Last year at this time, I had the privilege of interviewing el chef guapo, Aaron Sanchez.  While he’s neither a Mission neighbor, nor has a restaurant in here (I wish!), its my blog, so I guess I can write what I want to (unlike my column in the– my editors get mad if I go “off-topic”- but hopefully, you, my readers, won’t. So, in honor of Cinco de Mayo, here is the interview (originally published on May 4, 2011):

Just in time for Cinco de Mayo, celebrity chef Aaron Sanchez shared with us some of his views on Mexican cuisine, a favorite local eatery, and best of all, some great recipes!

Aaron is son of legendary Mexican cooking authority Zarela Martinez, and has appeared on Iron Chef America (one of the few chefs whose battles have ended in a draw, tying with Masaharu Morimoto), is a frequent judge on Chopped!, a Chefs vs. City co-host, and recent runner-up in Chopped All-Stars. He’s also executive chef/owner of Centrico. Aaron has co-authored La Comida del Barrio: Latin-American Cooking and his newest book, Simple Food, Big Flavor: Unforgettable Mexican-Inspired Recipes from My Kitchen to Yours, scheduled for release in October, is available for pre-order on Amazon.

Gray: I don’t know if you know the Bay Area well or have a favorite SF or Bay area Mexican restaurant?

Sanchez: I lived there … for almost 2 years, in the late ‘90s. I used to frequent El Castillito, 136 Church St. (between Duboce Ave. & Reservoir St., its still there!).

Gray: What would you recommend as a good dish for novice chefs, new to Mexican cuisine, something that is relatively easy but really brings home the flavor of Mexico and distinguishes immediately “authentico” Mexican from Ameri-Mex fast food?

Sanchez: Definitely, use Cacique products as a starting point … go to their website. I like to cook with the philosophy of using great ingredients and not altering them too much. Cacique lets me do that … their products have great cultural relevance. Queso Fresco is an example … I love to use it in my cooking with its robust flavor and creaminess that compliments Mexican dishes. Like my Tortilla Soup (with Crispy Tortillas, Cacique® Queso Fresco), “an easy-to-prepare dish that will make your guests taste Mexican tradition  in every bowl.” (Author’s note — follow this column all this week for more of Aaron’s recipes.)

Gray: What is your opinion on the TAM II “dumbed down” milder japeño and the milder Hidalgo Serrano? Do you see this as a good way to get more Americans excited about Mexican cooking?

Sanchez: Ludicrous! I don’t see why you would alter a great natural product. The idea that the flavor is too aggressive doesn’t suggest that this is the way to go, there is an arrogance in altering chiles which are an indigenous product, if the flavor is too aggressive, just use less of it, less chile.

Gray: Given that in SF we support 6 or 7 Mexican fine dining establishments in a relatively small city and have one of the largest percent of Mexican populations in the US, and given that we have no Mexican Cultural Institute or similar entity, what do you think we can do to promote Mexican culture and specifically cuisine in SF Bay Area?

Sanchez: It will take a collective of different food personalities, food historians, local writers, not just chefs, to highlight different types of establishments and raise more of an understanding and awareness of the regional specialties and aspects of Mexican cuisine. People need to get together and more make more noise.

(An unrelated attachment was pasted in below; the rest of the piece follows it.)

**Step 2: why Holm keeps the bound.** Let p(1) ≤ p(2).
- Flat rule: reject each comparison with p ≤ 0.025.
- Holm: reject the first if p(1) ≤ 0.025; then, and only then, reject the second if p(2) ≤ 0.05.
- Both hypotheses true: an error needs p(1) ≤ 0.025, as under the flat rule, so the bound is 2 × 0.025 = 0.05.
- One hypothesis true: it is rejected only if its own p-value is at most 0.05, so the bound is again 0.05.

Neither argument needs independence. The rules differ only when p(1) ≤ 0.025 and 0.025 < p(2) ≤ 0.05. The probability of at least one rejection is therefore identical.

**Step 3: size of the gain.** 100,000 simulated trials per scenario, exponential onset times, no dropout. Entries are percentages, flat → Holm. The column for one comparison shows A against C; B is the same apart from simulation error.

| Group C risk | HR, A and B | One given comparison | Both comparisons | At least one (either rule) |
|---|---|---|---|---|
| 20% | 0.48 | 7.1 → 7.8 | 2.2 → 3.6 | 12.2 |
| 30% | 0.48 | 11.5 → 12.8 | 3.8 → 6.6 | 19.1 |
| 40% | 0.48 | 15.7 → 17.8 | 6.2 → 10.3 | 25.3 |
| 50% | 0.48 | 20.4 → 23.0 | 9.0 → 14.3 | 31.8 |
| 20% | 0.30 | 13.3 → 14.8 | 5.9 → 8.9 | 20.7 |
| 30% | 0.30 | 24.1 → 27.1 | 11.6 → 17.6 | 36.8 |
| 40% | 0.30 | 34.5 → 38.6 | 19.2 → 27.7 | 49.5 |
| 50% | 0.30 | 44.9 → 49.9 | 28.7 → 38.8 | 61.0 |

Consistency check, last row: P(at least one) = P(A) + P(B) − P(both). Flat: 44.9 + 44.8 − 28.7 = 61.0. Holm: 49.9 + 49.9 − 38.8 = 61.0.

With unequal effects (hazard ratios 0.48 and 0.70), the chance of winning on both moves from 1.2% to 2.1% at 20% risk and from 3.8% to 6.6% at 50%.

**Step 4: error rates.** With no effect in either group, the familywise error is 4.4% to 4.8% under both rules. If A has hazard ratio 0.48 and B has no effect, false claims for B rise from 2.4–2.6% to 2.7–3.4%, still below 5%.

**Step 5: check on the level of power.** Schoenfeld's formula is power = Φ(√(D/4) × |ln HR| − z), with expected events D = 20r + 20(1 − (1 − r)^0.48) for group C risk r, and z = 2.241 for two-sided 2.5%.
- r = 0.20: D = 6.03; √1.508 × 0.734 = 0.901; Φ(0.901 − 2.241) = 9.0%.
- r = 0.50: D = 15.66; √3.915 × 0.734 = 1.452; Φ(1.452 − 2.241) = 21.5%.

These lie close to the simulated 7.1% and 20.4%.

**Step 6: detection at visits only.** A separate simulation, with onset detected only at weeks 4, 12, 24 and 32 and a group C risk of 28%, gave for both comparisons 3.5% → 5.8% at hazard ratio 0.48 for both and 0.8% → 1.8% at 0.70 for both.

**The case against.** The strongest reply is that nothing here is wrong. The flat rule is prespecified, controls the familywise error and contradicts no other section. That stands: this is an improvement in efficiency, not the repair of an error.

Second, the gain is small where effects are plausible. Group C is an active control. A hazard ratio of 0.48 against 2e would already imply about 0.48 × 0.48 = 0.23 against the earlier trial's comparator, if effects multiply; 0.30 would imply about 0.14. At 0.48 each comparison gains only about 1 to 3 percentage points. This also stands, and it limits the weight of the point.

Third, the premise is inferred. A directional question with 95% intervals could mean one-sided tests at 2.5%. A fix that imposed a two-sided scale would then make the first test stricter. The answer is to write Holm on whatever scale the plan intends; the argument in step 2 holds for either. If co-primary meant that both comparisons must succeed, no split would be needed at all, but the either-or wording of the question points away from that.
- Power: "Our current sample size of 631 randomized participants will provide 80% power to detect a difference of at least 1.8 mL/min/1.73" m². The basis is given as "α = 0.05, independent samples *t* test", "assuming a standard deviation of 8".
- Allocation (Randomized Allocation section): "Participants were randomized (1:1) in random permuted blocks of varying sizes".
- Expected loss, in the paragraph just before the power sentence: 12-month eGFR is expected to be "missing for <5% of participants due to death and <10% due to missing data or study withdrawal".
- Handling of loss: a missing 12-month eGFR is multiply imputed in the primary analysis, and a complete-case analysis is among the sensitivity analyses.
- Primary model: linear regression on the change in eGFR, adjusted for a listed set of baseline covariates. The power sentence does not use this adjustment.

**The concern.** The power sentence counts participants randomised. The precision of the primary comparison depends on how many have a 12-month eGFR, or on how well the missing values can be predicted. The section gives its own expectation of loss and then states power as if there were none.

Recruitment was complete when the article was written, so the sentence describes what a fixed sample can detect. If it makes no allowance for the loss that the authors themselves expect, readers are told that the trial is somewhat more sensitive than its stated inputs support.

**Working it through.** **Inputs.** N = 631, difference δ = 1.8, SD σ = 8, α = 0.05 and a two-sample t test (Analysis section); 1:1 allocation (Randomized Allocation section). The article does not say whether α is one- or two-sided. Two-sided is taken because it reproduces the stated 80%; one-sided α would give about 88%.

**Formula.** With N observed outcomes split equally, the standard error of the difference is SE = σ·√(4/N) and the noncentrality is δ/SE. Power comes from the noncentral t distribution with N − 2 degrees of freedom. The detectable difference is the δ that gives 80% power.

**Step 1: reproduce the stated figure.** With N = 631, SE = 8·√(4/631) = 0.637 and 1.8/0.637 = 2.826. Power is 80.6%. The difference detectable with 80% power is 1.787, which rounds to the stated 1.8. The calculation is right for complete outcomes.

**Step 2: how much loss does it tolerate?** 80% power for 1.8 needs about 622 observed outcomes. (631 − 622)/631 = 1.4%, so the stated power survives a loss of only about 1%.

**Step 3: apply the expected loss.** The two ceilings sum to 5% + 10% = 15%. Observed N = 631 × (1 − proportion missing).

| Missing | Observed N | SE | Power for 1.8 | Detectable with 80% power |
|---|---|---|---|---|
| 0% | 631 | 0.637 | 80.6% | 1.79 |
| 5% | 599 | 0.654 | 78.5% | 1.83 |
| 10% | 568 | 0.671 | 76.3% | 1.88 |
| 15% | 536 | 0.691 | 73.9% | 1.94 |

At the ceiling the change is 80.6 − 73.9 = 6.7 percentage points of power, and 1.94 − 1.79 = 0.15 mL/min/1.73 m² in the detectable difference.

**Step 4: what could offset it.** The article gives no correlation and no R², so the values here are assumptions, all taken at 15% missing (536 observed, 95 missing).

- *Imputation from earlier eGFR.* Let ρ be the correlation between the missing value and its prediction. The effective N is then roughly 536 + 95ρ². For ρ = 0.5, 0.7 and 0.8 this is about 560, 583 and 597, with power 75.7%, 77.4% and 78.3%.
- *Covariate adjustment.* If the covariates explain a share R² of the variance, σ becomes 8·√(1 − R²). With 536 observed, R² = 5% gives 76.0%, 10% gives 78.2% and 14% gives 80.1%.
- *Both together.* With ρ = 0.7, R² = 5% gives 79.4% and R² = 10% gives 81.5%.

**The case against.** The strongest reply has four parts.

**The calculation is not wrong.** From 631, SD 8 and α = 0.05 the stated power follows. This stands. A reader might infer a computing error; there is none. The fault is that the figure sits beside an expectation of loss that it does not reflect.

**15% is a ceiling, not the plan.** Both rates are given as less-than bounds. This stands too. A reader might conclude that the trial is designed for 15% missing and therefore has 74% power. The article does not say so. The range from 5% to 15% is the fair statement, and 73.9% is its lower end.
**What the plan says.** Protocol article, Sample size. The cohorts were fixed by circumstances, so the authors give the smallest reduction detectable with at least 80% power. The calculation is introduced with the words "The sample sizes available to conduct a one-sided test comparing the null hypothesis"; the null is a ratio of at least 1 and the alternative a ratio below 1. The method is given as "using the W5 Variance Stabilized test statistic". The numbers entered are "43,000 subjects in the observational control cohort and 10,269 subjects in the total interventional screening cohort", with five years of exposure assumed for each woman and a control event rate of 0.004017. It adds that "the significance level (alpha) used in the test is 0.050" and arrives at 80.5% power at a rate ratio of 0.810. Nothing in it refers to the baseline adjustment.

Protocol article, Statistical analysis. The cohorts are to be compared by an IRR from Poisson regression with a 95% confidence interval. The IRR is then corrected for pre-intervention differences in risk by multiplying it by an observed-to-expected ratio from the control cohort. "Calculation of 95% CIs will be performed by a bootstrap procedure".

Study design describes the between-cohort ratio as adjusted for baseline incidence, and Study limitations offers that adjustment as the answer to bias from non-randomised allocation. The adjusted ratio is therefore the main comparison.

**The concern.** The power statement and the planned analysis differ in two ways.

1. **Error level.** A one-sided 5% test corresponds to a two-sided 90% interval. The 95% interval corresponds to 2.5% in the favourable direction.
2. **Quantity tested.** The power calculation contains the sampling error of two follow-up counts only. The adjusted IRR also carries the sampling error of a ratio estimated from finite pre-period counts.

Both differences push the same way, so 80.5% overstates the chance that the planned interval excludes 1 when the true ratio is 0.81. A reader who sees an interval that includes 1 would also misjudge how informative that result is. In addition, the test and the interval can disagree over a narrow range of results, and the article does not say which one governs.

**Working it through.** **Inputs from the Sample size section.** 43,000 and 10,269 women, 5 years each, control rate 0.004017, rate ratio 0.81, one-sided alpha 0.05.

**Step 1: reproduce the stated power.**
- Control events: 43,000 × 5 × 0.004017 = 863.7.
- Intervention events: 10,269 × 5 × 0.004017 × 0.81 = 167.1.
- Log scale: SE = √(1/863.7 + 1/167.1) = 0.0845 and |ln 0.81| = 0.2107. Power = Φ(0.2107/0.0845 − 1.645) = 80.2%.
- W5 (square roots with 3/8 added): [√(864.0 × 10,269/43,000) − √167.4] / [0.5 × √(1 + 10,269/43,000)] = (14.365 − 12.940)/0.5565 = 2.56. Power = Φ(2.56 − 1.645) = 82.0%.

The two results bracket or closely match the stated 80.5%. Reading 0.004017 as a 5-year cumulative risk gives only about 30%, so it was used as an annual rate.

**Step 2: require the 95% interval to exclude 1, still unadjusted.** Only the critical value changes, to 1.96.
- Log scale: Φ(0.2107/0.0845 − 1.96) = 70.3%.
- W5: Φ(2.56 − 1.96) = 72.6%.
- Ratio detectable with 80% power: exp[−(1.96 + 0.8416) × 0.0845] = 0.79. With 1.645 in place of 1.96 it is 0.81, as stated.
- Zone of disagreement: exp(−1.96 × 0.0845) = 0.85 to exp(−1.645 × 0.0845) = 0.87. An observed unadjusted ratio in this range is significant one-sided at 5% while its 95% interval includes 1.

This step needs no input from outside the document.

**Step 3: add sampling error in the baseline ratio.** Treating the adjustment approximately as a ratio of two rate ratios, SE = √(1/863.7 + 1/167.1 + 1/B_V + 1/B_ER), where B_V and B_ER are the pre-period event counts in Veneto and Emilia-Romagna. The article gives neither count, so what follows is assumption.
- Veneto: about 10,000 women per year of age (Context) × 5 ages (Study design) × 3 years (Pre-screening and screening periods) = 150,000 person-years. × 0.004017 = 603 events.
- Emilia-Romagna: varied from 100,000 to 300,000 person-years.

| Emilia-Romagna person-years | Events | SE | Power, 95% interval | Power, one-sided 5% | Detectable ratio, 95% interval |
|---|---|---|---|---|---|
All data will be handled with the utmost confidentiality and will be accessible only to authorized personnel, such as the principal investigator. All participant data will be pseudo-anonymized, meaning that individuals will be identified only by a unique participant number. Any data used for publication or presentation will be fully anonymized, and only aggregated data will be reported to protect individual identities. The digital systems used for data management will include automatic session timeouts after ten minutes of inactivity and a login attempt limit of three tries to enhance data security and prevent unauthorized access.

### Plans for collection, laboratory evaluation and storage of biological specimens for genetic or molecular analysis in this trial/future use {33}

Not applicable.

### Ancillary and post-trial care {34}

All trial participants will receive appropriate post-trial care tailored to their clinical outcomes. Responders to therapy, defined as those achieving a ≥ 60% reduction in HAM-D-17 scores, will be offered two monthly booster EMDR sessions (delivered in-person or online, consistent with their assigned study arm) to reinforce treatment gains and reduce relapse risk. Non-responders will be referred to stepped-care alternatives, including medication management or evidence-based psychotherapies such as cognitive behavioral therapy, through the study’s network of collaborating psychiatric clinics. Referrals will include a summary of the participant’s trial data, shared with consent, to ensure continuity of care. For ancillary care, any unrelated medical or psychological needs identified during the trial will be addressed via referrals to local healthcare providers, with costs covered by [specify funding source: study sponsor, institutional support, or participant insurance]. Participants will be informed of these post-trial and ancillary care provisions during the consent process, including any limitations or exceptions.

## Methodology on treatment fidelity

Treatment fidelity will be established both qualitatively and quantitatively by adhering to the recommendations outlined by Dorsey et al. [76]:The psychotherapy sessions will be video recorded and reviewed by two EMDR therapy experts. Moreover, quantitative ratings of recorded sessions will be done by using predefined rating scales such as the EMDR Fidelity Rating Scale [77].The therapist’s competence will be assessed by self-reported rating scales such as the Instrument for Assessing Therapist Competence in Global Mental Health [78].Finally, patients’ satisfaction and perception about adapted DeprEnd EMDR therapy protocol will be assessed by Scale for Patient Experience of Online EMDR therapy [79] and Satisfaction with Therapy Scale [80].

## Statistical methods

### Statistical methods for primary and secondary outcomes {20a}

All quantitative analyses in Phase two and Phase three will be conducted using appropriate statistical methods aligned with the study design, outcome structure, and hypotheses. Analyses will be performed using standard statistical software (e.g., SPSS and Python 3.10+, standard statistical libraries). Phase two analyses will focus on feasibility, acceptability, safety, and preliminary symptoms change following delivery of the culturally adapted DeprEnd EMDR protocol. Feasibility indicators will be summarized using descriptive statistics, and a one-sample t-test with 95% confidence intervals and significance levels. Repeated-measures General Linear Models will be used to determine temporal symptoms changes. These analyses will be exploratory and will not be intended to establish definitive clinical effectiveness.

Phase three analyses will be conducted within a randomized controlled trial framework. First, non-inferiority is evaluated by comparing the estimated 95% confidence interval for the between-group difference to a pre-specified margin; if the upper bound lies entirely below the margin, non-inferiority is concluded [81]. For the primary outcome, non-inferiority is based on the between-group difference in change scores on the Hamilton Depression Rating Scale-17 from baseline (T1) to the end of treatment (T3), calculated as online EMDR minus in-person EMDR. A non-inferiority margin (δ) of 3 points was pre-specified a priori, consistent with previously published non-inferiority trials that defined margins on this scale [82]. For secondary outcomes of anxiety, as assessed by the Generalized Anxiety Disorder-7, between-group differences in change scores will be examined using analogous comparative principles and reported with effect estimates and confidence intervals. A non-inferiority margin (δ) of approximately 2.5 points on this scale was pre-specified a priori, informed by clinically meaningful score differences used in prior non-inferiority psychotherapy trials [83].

Gray: Where would you recommend someone go to study Mexican cuisine and cooking techniques?

Sanchez: Come to my restaurant, Centrico (in New York) to taste authentic Mexican flavors and dishes, talk to my mom (Zarela Martinez), she is a great reference, check her website. I also recommend Susan Trilling in Oaxaca; she has a great cooking school, Seasons of my Heart.

(Author’s note — Susan’s cooking school is featured on Tasting Mexico, look for it on the Food Network — in which Aaron co-hosts one of the most beautiful culinary tours of the country ever produced.)

Gray: I know your mother has been a great influence on you in terms of your career and cooking style. What would you say is the best piece of advice she gave you?

Sanchez: She said, “Develop your own style, work with other chefs. Travel to Mexico, know your culture and your food, and make sure when someone tastes your food they know its Aaron Sanchez’ food.”Image

Aaron Sanchez’ Tortilla Soup (with Crispy Tortillas, Cacique® Queso Fresco)


  • 4 oz. Cacique® Queso Fresco, crumbled
  • 2 oz. Cacique® Crema Mexicana
  • 1 tbsp. olive oil
  • 2 tomatoes, washed
  • 4 tomatillos, peeled and washed
  • 1⁄2 cup yellow onion, small dice
  • 1 Chile Guajillo, seeded and toasted
  • 1 tsp. chipotle chile canned in adobo, minced
  • 1 garlic cloves, minced
  • 1⁄2 tsp. oregano
  • 1⁄2 tsp. cumin
  • 6 oz. corn tortilla chips
  • 2 qts. chicken stock
  • 1 avocado, diced medium
  • Cilantro sprigs
  • Salt and pepper to taste

Servings: 8
Prep Time: 15 minutes
Cook Time: 45 minutes

In a large soup pot, place olive oil over medium heat. Add tomatoes, tomatillos, onion, both chiles, garlic, oregano and cumin. Sauté for 15 minutes until all is very soft and mushy. Add 5 ounces of the tortilla chips to the pot along with the chicken stock or water and bring to a boil. Once the soup is boiling, turn down to a simmer and cook for 10 minutes.  Season with salt and pepper. Place the soup in a blender and blend until very smooth. Add the soup back to the soup pot and bring back to a simmer and check seasonings.

Pour about 6 ounces of soup in a bowl and garnish with the reserved tortilla chips, a drizzle of Cacique® Crema Mexicana, crumbles of Cacique® Queso Fresco, avocado and a sprig of cilantro.


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